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Pharmaceutical Companies Gain in the Fight Against Covid-19

In the past month, the pharmaceutical index has declined about half as much as the Dow Jones Industrial Average and the S&P 500. That's logical considering science-based companies are those entities governments and the public are relying on to produce tests to detect the Covid-19 virus and, hopefully, develop a vaccine and a treatment.

Shares of one of the larger-cap companies, Regeneron (RGEN), are up about 25% in the past 30 days. The Tarrytown, New York-based company has had a relationship since 2014 with the Department of Health and Human Services' Biomedical Advanced Research and Development Authority (BARDA). In early February, the two entities said they would use part of a Regeneron discovery system to look for monoclonal antibodies against the Covid-19 virus.


There is some precedent here. The technology platform was previously used to develop monoclonal antibodies against the Ebola virus, used in a recent outbreak in the Democratic Republic of the Congo, and the MERS coronavirus, according to an article in Feedspot. The system, HHS said, helped shorten processes like antibody discovery and selection and manufacturing for preclinical and clinical studies.

Regeneron said its development work is advancing faster than anticipated and the company might be able to start testing its treatment in humans in early summer, according to an article in Bloomberg. Of course, there are a lot of tough hurdles to negotiate before any Regeneron drug becomes a reality, and even at that it might be just one of a cocktail of drugs used against the novel coronavirus.

Of course, the development of a new drug is fraught with obstacles that could sidetrack even the most promising treatments. In the case of the Regeneron candidate, testing is probably months away and making it widely available is further out.

On the preventative side, the first patient was dosed with the Moderna Inc. (NASDAQ:MRNA) vaccine on March 16. The trial, which will include 45 young, healthy volunteers, is being conducted at the Kaiser Permanente Washington Health Research Institute in Seattle, according to an article in BioSpace. Moderna shares have gained 50% in the past month and, at more than $30, are at a five-year high.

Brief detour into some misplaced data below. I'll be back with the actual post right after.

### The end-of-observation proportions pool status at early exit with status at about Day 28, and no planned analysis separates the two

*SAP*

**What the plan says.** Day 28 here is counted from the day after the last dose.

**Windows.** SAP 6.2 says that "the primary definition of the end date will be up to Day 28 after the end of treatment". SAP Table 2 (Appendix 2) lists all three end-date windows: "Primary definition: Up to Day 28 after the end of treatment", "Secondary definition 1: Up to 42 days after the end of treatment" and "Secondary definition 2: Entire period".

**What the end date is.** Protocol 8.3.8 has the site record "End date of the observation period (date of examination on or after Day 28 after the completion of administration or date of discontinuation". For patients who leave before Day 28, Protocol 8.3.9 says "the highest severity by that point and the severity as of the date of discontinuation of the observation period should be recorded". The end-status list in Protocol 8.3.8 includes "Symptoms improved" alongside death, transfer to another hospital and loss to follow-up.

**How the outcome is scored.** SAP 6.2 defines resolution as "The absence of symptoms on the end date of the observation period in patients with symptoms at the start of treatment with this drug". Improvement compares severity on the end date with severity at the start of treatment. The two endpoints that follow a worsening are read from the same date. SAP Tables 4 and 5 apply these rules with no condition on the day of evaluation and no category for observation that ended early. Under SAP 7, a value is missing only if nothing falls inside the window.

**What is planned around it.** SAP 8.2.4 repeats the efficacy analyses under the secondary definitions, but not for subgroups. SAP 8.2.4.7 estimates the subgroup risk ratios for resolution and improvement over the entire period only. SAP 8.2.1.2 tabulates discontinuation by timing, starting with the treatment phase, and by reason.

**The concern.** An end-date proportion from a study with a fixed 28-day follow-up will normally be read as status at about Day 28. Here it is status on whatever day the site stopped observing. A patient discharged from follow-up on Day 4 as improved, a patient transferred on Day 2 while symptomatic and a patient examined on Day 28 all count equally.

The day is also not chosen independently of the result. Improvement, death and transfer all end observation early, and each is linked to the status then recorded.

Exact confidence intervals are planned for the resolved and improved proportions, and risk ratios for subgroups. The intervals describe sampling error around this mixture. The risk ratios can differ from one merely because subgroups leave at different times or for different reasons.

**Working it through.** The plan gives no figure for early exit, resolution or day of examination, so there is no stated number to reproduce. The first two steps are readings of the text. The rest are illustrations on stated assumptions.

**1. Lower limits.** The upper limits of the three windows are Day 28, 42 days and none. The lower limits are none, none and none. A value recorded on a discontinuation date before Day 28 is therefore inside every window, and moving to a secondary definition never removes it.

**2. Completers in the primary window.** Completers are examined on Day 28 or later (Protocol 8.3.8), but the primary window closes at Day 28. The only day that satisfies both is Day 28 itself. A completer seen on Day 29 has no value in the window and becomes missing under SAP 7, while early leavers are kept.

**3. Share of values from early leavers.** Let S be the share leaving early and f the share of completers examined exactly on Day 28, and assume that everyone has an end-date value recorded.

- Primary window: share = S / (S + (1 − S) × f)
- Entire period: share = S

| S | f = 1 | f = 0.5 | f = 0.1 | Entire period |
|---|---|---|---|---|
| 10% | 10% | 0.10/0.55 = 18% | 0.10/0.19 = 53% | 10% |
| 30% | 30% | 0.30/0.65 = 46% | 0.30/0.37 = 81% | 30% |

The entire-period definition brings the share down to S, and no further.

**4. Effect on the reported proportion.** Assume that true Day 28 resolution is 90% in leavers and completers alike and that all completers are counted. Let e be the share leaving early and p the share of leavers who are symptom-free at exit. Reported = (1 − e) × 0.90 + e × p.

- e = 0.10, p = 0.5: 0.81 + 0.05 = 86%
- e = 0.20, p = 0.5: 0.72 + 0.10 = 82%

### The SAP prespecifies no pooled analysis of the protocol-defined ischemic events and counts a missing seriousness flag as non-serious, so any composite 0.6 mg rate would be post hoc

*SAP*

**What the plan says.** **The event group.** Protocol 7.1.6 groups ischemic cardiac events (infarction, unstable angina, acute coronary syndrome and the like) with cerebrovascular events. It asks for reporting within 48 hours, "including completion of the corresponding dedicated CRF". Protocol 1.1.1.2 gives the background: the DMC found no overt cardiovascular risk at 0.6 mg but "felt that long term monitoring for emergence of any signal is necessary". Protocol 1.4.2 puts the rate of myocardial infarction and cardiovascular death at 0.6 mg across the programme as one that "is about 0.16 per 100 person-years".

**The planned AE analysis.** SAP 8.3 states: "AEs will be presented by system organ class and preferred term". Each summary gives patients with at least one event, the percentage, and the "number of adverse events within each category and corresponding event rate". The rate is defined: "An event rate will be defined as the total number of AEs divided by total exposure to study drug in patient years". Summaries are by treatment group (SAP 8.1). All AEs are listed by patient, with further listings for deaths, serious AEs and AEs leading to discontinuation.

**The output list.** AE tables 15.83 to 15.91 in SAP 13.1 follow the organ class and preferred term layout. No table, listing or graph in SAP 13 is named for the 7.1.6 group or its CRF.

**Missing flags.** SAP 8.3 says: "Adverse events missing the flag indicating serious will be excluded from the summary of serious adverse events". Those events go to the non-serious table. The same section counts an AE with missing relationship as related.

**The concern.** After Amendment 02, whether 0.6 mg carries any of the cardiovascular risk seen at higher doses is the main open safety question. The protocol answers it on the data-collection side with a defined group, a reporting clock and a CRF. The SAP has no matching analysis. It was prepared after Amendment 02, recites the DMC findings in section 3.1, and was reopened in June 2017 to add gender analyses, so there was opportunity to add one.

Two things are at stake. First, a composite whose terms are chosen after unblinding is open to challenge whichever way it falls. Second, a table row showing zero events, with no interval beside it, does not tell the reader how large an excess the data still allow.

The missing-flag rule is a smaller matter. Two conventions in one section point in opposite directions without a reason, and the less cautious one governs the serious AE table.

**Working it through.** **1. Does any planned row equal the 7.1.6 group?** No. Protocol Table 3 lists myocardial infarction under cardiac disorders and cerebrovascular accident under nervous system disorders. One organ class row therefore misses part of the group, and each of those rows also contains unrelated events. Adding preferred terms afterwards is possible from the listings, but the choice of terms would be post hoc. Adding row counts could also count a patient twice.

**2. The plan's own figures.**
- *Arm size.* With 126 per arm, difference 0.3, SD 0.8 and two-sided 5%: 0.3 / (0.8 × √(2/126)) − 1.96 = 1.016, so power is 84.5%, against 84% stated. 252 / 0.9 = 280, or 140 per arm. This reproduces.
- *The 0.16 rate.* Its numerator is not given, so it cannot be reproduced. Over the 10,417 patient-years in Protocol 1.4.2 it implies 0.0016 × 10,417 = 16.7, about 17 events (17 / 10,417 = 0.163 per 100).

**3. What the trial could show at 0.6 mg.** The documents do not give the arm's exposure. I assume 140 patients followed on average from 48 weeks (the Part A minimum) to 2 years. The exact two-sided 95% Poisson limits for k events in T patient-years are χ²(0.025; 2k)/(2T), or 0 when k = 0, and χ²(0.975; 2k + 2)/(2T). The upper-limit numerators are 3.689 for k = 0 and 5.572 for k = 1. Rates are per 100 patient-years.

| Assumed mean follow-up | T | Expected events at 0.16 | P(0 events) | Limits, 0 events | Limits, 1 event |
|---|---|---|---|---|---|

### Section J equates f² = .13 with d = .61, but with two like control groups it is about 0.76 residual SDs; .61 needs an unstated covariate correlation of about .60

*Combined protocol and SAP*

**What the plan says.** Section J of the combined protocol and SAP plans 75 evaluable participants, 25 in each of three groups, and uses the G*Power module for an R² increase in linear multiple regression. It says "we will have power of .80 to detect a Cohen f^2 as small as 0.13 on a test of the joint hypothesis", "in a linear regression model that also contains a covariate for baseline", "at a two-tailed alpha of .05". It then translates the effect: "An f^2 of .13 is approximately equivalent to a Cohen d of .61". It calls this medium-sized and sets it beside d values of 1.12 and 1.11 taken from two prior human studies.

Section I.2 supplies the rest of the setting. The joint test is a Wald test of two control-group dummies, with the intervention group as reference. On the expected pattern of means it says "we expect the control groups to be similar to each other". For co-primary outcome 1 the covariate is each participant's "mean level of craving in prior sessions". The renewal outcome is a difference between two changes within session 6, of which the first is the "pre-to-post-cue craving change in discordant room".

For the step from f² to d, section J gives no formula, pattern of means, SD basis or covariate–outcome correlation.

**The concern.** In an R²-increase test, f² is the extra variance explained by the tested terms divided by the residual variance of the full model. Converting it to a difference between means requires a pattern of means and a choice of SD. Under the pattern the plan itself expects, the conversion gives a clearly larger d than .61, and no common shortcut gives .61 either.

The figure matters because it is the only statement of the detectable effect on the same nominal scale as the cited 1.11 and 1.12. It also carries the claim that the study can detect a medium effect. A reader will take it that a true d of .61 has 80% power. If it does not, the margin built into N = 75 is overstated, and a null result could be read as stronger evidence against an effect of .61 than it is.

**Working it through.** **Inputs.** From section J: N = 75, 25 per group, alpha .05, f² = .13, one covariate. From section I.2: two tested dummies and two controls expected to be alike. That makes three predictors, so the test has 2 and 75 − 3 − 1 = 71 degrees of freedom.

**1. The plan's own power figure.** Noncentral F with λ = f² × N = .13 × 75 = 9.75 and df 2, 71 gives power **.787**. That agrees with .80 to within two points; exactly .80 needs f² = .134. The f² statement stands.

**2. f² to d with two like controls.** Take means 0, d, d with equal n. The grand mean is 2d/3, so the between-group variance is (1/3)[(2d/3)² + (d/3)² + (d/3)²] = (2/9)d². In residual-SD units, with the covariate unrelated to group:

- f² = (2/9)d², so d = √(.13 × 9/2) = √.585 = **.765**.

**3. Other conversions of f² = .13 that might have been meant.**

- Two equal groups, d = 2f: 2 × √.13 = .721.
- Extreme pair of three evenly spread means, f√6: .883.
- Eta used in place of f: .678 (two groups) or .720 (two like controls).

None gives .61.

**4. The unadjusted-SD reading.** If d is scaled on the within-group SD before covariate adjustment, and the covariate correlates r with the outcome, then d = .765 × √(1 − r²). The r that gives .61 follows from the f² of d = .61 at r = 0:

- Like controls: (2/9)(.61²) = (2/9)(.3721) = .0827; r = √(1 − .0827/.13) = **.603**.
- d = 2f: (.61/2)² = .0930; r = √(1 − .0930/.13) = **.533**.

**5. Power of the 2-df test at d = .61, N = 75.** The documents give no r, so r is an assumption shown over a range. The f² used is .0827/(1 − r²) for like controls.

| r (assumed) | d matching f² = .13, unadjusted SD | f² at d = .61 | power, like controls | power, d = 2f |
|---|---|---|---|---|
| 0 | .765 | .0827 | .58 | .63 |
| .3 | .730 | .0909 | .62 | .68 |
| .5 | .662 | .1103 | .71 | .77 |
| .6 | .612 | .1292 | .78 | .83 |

Among the other companies and institutions working on a vaccine are Inovio Pharmaceuticals (NASDAQ:INO), which expects to begin trials next month.

Israel's health ministry fast-tracked approval for several novel coronavirus treatments in hopes of easing the severity of Covid-19 cases in the absence of a fully tested therapy, reported FiercePharma. The three medications are the antiviral remdesivir from Gilead Sciences (NASDAQ:GILD), AbbVie's (NYSE:ABBV) Kaletra and the malaria treatment chloroquine. All three drugs are being used in other countries hit by the pandemic.

Shortly after authorizing the emergency use of Roche's (RHHBY) Covid-19 diagnostic, the Food and Drug Administration did the same for Thermo Fisher Scientific's (NYSE:TMO) test. Perhaps the news will jumpstart the shares of both companies, which have been in the doldrums.

Other companies working in the increasingly crowded field include Johnson & Johnson (NYSE:JNJ), whose shares are down more than 12% in the past month; Sanofi (SNY), down 20%; BioNTech SE (BNTX), the vaccine company whose shares have gone from $31 to more than $187 in the past month as it has gained attention from Pfizer (NYSE:PFE); Vir Biotechnology (NASDAQ:VIR), a San Francisco-based company whose shares have climbed about 180%, is working with Biogen (BIIB) to learn whether antibodies from people who survived SARS could serve as a treatment for Covid-19.

Disclosure: The author has positions in Gilead Sciences, Johnson & Johnson and Pfizer.

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This article first appeared on GuruFocus.